“You must think you’re something, with those grown-up shoes, huh? Watch out, sweetheart, men like me just love girls like you.” I was barely 12 years old when I got catcalled for the first time. I had just gotten my first pair of high heeled shoes and I was excited to show them off. I was in a rush and I decided to cut through the “bad” neighborhood. Bad idea. He didn’t have a face, just a voice calling out from inside a dark, hole in the wall, shop. I had walked faster, and I haven’t worn those shoes since. From ages as low as 8 years old, girls are sexualized to an extreme. We become objects, just a pair of legs for you to comment on. “Seventeen Years Old”, by Sara B., highlights the fact that from a young age, girls are taught that they must cater to boys and then smile through the harassment.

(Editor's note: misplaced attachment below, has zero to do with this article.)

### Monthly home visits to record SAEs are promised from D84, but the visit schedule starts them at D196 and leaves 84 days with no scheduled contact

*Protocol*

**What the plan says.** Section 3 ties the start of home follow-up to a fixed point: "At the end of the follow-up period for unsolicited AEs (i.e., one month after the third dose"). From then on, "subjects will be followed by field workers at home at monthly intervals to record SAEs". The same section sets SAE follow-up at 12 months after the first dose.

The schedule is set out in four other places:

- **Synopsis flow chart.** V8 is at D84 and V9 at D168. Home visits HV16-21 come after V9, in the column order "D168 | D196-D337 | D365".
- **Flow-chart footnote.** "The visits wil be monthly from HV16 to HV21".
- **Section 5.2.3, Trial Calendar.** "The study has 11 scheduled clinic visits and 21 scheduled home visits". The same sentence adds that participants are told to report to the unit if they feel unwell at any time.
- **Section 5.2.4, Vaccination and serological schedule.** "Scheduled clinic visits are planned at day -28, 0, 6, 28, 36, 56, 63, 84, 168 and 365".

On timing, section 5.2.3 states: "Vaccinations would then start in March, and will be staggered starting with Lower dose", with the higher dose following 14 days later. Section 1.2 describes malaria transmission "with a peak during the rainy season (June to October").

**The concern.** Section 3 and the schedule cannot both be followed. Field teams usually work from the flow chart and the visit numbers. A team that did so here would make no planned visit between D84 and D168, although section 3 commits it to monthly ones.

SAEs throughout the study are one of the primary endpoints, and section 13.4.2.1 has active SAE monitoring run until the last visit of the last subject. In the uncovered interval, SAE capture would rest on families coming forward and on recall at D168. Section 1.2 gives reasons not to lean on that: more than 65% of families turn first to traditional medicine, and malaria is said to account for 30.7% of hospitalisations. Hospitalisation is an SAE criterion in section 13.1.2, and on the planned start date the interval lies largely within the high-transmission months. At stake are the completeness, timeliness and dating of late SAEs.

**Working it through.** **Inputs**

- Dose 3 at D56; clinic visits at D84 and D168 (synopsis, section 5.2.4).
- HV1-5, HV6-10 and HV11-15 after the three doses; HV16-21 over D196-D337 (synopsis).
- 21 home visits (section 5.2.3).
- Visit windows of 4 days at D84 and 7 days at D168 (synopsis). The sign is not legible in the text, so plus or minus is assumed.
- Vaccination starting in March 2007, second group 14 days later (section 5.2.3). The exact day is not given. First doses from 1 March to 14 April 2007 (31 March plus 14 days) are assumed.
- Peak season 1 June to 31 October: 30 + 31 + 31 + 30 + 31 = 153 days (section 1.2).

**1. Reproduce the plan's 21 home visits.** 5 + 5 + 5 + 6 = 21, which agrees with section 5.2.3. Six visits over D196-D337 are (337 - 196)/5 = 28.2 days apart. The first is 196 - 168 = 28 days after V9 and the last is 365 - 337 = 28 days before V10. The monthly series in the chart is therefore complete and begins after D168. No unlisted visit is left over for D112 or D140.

Sara says, “I am told that boys do not like girls with short hair.” She made a personal decision to cut her hair, her hair. But yet, her choice is ridiculed because boys won’t “like” it. Later in her article, she says, “Our father tells us that we should soften up a bit so we don’t scare boys off. Boys, after all, don’t like mean girls.” There it is again, that phrase. “Boys don’t like.” They don’t like her hair, they don’t like her face. She is told to change herself to satisfy their needs. But it’s not just Sara who faces this. One in four girls will be sexually abused before they are 18. 12.3% of women were age 10 or younger at the time of their first victimization, and 30% of women were between the ages of 11 and 17. It’s a worldwide problem, and it shouldn’t be. I speak not only for myself when I say this, but for other women who face sexual harassment. Thank you, Sara. Your article was empowering and raw, and hopefully, it ignited the same fire in others as it did in me.